Rare "raging bull' put down after violent escapade

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This gaur collapsed after being anesthetized for a second time following a lengthy chase at Phu Bai International Airport on July 24

An endangered Southeast Asian bovine suspected of killing an old woman died after being anesthetized at an airport in the central province of Thua Thien-Hue on Tuesday (July 24).

According to Nguyen Viet Hoach, chief of the provincial Forest Protection Department, the gaur died after being taken out of Phu Bai International Airport following a long, inept attempt to capture it.

On Monday morning, an airport employee spotted a gaur wandering near the runway of the airport and photographed it with his mobile phone.

The animal quickly disappeared into the nearby bush.

Later that afternoon, the airport management board received information from local residents in Huong Thuy Town that the gaur was believed to have gored Nguyen Thi Thi, 85, to death.

Thi was found dead in a pool of blood on a clearing near her house at around 1:30 p.m. on Monday.

Her clothes were torn and she had many injuries on her face. Gaur hoof prints dotted the ground around her body, police said.

The search for the gaur was implemented throughout Monday night. Members of the capture team said they saw the gaur going in and out of the bush several times but they could not catch it.

More than 40 security guards, forest rangers and militiamen were mobilized to track the animal down. The following morning, authorities closed the airport to traffic in order to facilitate their efforts. A group of wildlife rescue experts from Ho Chi Minh City arrived at the airport to join the search.


Wild gaur forces Vietnam airport to temporarily shut down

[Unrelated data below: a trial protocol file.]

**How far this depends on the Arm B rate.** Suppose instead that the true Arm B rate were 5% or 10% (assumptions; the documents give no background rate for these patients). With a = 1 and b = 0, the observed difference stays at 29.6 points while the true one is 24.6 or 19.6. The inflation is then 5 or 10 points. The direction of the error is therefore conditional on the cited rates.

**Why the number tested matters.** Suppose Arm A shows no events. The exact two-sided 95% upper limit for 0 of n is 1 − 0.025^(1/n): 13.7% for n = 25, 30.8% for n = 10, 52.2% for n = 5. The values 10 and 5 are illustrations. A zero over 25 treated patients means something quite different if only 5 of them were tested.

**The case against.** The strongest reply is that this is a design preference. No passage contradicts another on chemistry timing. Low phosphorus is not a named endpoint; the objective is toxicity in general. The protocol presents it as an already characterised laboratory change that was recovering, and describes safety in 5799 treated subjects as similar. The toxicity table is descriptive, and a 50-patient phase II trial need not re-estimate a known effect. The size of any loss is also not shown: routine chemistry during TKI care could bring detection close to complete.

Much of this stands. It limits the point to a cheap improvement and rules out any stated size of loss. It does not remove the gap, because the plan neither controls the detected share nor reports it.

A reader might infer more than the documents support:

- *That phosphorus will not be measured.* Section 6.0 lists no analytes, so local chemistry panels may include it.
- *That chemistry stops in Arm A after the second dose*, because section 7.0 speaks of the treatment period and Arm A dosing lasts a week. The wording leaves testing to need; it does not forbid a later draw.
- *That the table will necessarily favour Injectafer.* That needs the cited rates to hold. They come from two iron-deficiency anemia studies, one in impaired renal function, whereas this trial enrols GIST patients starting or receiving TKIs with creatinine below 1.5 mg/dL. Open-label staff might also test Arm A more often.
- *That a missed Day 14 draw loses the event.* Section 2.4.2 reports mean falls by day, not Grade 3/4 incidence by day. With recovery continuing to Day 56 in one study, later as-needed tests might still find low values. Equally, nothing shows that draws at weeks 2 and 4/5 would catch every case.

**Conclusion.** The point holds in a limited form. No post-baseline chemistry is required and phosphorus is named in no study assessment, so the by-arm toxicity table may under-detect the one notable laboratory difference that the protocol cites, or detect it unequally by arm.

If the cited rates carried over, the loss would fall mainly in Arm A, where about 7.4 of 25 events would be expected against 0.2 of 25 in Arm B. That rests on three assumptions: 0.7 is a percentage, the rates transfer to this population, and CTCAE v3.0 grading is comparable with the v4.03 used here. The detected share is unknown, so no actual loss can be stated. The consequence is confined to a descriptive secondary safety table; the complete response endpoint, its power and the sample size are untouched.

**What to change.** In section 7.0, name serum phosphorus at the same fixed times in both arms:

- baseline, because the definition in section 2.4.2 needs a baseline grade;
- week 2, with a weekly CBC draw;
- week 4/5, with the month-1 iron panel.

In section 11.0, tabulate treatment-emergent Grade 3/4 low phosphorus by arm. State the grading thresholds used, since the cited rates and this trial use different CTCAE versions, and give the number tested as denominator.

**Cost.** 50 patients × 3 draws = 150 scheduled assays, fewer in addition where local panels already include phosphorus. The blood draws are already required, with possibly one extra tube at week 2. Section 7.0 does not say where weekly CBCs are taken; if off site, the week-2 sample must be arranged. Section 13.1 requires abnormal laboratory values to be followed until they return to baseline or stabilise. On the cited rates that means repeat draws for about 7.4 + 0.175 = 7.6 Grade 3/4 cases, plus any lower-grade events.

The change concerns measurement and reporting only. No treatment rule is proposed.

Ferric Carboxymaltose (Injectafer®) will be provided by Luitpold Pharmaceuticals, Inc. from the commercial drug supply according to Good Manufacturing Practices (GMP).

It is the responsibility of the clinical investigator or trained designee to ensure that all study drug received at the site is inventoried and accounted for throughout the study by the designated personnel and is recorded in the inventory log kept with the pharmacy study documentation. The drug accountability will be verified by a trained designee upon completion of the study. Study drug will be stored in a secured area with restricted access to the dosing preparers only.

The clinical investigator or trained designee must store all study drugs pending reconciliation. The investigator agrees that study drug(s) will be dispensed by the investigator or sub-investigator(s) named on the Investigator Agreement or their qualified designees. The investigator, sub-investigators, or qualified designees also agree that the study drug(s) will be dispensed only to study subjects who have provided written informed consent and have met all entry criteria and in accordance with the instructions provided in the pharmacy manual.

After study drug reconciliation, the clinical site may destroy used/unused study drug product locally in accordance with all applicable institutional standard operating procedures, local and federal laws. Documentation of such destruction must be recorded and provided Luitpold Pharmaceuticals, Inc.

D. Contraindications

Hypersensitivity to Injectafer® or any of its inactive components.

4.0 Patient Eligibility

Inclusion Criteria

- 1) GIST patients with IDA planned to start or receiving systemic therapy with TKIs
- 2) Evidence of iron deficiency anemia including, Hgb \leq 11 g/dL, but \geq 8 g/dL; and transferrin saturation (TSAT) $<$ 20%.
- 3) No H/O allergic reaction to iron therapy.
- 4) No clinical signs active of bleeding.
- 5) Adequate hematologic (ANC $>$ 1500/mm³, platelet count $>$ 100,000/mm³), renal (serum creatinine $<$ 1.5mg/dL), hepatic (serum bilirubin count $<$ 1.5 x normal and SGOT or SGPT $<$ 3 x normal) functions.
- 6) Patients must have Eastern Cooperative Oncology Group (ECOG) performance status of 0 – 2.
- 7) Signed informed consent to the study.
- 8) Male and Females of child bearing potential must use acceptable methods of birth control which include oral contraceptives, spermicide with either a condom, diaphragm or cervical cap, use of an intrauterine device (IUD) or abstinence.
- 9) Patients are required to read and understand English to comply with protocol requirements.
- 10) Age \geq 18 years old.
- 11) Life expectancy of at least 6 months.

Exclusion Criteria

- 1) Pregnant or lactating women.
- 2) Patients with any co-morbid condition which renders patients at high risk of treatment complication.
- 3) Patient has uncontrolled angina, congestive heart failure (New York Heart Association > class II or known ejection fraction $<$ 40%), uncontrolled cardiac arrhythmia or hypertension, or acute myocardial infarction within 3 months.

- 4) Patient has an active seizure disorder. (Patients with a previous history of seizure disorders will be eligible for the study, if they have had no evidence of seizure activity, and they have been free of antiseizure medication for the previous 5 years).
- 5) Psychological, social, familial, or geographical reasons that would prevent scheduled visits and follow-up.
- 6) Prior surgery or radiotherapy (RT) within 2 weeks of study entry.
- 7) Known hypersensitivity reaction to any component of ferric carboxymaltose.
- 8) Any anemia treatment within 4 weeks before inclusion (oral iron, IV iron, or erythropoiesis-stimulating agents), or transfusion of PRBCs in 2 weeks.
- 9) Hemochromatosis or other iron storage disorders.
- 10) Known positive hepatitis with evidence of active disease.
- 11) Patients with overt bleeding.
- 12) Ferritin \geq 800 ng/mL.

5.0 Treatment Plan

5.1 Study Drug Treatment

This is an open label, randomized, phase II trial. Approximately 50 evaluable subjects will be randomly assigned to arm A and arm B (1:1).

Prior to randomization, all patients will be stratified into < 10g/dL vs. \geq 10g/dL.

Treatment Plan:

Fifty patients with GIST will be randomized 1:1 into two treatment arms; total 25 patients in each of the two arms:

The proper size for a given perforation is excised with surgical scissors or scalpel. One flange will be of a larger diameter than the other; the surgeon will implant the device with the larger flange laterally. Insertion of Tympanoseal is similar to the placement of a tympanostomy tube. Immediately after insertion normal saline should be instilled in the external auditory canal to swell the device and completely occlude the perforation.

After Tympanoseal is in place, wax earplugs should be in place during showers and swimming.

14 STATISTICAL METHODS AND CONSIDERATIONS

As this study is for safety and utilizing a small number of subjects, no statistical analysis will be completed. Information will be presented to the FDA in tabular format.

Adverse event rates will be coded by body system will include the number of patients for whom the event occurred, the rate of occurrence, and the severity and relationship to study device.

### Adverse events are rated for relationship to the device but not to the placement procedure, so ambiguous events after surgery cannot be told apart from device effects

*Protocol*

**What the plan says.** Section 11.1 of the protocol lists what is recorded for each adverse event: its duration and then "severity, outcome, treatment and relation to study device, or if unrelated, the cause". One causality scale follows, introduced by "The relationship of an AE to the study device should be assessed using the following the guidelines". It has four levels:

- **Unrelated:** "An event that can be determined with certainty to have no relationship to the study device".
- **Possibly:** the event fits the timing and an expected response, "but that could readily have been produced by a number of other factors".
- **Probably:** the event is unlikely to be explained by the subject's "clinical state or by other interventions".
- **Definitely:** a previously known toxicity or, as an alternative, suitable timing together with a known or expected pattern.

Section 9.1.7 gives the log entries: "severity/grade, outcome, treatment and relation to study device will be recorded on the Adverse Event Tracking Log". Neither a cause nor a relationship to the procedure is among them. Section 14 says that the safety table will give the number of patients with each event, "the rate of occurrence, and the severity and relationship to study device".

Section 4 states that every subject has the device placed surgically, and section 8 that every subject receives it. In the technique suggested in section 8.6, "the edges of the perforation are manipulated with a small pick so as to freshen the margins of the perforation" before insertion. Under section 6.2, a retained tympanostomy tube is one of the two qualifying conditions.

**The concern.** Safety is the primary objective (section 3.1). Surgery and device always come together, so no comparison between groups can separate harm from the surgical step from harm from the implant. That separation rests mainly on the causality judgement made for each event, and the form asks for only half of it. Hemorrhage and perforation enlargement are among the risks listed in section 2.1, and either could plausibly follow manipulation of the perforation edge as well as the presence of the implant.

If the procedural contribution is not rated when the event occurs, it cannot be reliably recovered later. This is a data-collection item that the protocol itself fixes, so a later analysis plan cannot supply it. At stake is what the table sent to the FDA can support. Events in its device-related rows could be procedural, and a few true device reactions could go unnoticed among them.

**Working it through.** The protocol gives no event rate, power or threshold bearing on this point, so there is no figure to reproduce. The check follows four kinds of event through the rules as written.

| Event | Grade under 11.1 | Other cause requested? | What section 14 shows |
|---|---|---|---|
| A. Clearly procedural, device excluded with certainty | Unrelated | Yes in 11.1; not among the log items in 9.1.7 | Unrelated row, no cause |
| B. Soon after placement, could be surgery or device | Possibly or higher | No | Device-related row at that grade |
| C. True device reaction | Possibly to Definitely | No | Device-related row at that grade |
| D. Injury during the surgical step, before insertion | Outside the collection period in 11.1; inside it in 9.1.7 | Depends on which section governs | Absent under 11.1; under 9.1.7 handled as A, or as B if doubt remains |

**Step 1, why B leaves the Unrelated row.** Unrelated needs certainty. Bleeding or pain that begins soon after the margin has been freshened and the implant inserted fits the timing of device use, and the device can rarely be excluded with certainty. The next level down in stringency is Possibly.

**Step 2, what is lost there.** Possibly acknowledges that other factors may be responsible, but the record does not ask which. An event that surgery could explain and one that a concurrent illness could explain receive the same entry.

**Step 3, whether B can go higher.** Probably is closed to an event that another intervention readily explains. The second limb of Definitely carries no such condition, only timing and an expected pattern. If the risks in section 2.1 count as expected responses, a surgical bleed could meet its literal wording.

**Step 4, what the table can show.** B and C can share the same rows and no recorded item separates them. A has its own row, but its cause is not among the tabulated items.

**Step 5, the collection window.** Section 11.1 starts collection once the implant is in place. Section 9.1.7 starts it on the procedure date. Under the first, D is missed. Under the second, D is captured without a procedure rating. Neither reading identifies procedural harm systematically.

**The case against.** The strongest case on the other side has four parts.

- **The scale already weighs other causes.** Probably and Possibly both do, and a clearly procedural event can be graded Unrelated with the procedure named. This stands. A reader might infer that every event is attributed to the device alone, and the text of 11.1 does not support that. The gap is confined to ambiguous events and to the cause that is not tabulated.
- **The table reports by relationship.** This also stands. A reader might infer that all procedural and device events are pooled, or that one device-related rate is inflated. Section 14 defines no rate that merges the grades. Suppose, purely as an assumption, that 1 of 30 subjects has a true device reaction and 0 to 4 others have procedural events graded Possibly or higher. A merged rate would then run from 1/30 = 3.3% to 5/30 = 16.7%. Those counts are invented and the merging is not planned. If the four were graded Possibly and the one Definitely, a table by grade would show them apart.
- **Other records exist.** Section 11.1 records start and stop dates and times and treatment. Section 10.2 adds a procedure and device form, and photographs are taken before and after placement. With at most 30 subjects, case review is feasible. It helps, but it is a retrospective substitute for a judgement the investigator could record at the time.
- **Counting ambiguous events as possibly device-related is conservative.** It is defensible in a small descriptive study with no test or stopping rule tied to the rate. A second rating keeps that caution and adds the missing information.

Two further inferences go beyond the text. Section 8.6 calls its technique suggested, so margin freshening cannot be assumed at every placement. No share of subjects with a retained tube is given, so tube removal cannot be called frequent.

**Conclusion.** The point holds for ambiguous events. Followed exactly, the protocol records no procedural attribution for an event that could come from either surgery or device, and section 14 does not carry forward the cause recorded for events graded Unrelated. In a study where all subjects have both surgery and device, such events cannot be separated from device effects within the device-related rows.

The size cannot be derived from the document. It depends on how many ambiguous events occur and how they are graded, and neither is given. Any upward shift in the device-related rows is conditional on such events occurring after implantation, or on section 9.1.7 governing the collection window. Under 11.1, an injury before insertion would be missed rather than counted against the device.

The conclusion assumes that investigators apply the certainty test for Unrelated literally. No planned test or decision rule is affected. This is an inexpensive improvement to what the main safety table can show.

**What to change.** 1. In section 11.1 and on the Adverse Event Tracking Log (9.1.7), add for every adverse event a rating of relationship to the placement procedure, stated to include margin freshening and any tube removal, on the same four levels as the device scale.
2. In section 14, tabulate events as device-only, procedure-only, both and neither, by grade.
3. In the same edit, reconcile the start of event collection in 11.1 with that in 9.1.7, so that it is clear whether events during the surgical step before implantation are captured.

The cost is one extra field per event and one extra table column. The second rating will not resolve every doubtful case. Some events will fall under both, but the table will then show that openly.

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At around 2 p.m. after the gaur wandered out of the surrounding jungle, security guards darted the animal causing it to charge onto the runway and collapse.

The wildlife officials covered the unconscious animal in a net and attempted to clear the runway by reviving the creature with an injection. 

The shot reportedly caused the animal to jolt awake, break through the net and charge back into the bush.

Two hours later, the authorities darted the animal again, sending it into a coma. The unconscious gaur was then loaded into a truck and taken to a nearby wildlife rescue center.

Wildlife officials said the animal weighed roughly 1.2 tons and is a male.

At around 8 p.m. the Thua Thien-Hue Forest Protection Department told the press the gaur had died. An autopsy was conducted to determine the cause of death.

Hoach (chief of the Forest Management Department) told the press the animal died from various causes, mainly because its huge body could not adapt to captivity.

The gaur suffered water loss and exhaustion caused by stress, he said.

"The autopsy revealed bleeding in its heart and anus," he said. "Its intestines were gangrenous and a lot of small growths covered its body. That means the animal had fallen sick before running out of the wild."

Some local residents, however, suspected the official bumbling efforts to capture the animal were responsible for its death.

They said local authorities seemed confused during the search and capture of the gaur, a species listed in the Red Data Book - a list of Vietnam's rare and endangered native flora and fauna.

In Vietnam, several areas in the Central Highlands province of Dak Lak were known to contain gaur in 1997. Herds continue to survive in Cat Tien National Park and adjacent state forests, but the current status of the gaur population is poorly understood.

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